Children shouldn’t have to choose one parent over the other. But many adults say that they felt closer to one parent than they felt to the other, or that one parent had more positive influence than the other. Our feelings towards our parents are not a matter of loyalty or disloyalty. They can be a source of tremendous understanding, compassion, and empathy for our parents and for ourselves when we were children.

Becoming a better parent means acknowledging the ways we need to take care of ourselves to make sure that we don’t unconsciously use our children to meet our own needs.

This process is complicated under the best of circumstances. When our own family has broken apart, it can seem impossible. But our children can’t wait to be adequately parented until we grow up. We need to find a way to take care of our children and take care of self. Find a therapist or counselor or life coach who can help. Find a support group of like-minded parents who can help.

You are worth it and so are your children.

Monday, April 25, 2016

Loyalty Conflict in Children

Children shouldn’t have to choose one parent over the other.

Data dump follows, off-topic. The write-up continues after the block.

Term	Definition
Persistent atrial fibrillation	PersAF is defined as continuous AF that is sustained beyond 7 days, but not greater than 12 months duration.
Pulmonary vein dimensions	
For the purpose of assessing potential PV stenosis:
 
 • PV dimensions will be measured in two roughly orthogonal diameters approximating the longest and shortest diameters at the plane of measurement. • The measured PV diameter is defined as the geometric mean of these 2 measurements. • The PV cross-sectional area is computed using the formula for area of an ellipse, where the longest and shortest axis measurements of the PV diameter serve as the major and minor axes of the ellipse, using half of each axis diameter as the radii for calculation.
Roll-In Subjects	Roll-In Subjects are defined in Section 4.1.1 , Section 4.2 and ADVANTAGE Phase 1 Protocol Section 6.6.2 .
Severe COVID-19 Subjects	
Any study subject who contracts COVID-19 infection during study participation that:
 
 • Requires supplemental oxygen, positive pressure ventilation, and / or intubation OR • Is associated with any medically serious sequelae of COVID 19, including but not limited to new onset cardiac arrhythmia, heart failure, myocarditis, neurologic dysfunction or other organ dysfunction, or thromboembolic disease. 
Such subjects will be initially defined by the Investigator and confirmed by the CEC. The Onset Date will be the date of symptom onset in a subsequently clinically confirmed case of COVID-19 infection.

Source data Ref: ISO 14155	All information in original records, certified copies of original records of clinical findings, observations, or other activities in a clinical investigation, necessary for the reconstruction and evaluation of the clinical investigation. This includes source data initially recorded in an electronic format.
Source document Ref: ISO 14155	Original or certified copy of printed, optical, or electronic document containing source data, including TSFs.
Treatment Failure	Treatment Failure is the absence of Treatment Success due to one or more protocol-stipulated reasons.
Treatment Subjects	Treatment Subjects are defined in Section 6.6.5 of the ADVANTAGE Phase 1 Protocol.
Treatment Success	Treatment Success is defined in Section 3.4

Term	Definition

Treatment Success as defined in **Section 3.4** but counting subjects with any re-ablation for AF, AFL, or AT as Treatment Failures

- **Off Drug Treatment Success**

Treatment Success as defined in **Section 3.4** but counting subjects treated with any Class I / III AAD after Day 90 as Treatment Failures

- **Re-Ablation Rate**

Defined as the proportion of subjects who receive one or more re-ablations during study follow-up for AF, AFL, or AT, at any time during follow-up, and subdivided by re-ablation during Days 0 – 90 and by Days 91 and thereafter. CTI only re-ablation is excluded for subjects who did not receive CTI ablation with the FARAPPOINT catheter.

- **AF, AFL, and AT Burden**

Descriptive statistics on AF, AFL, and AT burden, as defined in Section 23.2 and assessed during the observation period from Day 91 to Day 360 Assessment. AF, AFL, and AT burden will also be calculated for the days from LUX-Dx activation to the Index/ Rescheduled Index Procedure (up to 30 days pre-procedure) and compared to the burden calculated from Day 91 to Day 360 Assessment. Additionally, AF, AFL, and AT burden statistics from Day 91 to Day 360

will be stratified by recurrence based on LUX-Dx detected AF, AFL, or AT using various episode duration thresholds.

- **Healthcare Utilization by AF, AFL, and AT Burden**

Most parents would immediately agree with that sentiment. Oh, absolutely! I would never….

But children don’t feel the pressure and stress of loyalty conflict because a parent overtly and directly asks them to choose or asks them to agree with negative statements about Mom or Dad.

Children feel loyalty conflicts because they know when Mom or Dad is angry or rejecting of the other parent and it feels scary.

Children know when Mom or Dad needs the child to reassure the parent that the adult is important, special, and the better parent.

Children learn to choose one parent over the other because children can sense what parents need to hear and see in order for the parent to feel good about him or herself.
If Mom or Dad feels good, like a good parent, then life feels good for the child.

Loyalty conflicts in children, and the adult manipulation of children’s emotional vulnerabilities, happen in all kinds of families because some parents exploit children to compensate for adult challenges. Some parents emotionally manipulate children only when under great stress and some parents do it because that is the way they learned to get their needs met in intimate family relationships.